SS18000 - SL16 Biological Nitrogen Fixation 1 D.H. Hubbell...

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SL16 Biological Nitrogen Fixation 1 D.H. Hubbell and Gerald Kidder 2 1. This document is SL-16, one of a series of fact sheets of the Soil and Water Science Department, Florida Cooperative Extension Service, Institute of Food and Agricultural Sciences, University of Florida. First printed: July 1978. Revised February 1992. Reviewed April 1998, September 2003. Please visit the EDIS Web site at http://edis.ifas.ufl.edu. 2. D.H. Hubbell, professor emeritus (deceased) and Gerald Kidder, professor emeritus, Soil and Water Science Department, Florida Cooperative Extension Service, Institute of Food and Agricultural Sciences, University of Florida, Gainesville, FL 32611-0290. The Institute of Food and Agricultural Sciences is an equal opportunity/affirmative action employer authorized to provide research, educational information and other services only to individuals and institutions that function without regard to race, color, sex, age, handicap, or national origin. For information on obtaining other extension publications, contact your county Cooperative Extension Service office. Florida Cooperative Extension Service/Institute of Food and Agricultural Sciences/University of Florida/Christine Taylor Waddill, Dean. The Importance of Nitrogen Molecular nitrogen (N 2 ) is the major component (approximately 80%) of the earth's atmosphere. The element nitrogen is an essential part of many of the chemical compounds, such as proteins and nucleic acids, which are the basis of all life forms. However, N 2 cannot be used directly by biological systems to build the chemicals required for growth and reproduction. Before its incorporation into a living system, N 2 must first be combined with the element hydrogen. This process of reduction of N 2 , commonly referred to as "nitrogen fixation" (N-fixation) may be accomplished chemically or biologically. Nitrogen (N) is the nutrient element most frequently found limiting to the growth of green plants. This results from the continual loss of nitrogen from the reserve of combined or fixed nitrogen, which is present in soil and available for use by plants. It is continually depleted by such processes as microbial denitrification, soil erosion, leaching, chemical volatilization, and perhaps most important, removal of nitrogen-containing crop residues from the land. The nitrogen reserve of agricultural soils must therefore be replenished periodically in order to maintain an adequate (non-growth limiting) level for crop production. This replacement of soil nitrogen is generally accomplished by the addition of chemically fixed nitrogen in the form of commercial inorganic fertilizers or by the activity of biological nitrogen fixation (BNF) systems. The significance of BNF as the major mechanism of recycling of nitrogen from the unavailable atmospheric form to available forms in the biosphere cannot be overemphasized. The Mechanism of Nitrogen Fixation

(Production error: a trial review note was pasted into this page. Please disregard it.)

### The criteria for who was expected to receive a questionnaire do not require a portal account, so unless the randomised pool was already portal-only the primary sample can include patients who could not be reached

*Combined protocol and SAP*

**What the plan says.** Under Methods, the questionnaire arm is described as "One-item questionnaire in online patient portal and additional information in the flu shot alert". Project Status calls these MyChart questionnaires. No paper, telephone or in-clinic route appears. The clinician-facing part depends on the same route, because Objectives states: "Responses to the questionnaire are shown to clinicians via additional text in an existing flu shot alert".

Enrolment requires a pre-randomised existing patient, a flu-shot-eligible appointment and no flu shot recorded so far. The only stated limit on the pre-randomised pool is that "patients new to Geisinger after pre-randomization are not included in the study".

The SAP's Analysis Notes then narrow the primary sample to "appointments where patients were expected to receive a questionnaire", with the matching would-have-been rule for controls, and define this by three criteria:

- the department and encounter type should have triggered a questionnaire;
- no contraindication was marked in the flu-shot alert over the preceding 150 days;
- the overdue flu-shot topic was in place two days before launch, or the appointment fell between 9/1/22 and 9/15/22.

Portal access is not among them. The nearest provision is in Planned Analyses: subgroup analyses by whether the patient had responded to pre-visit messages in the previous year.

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This note was uploaded on 03/10/2008 for the course MCDB 120L taught by Professor Hirsch during the Winter '07 term at UCLA.

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SS18000 - SL16 Biological Nitrogen Fixation 1 D.H. Hubbell...

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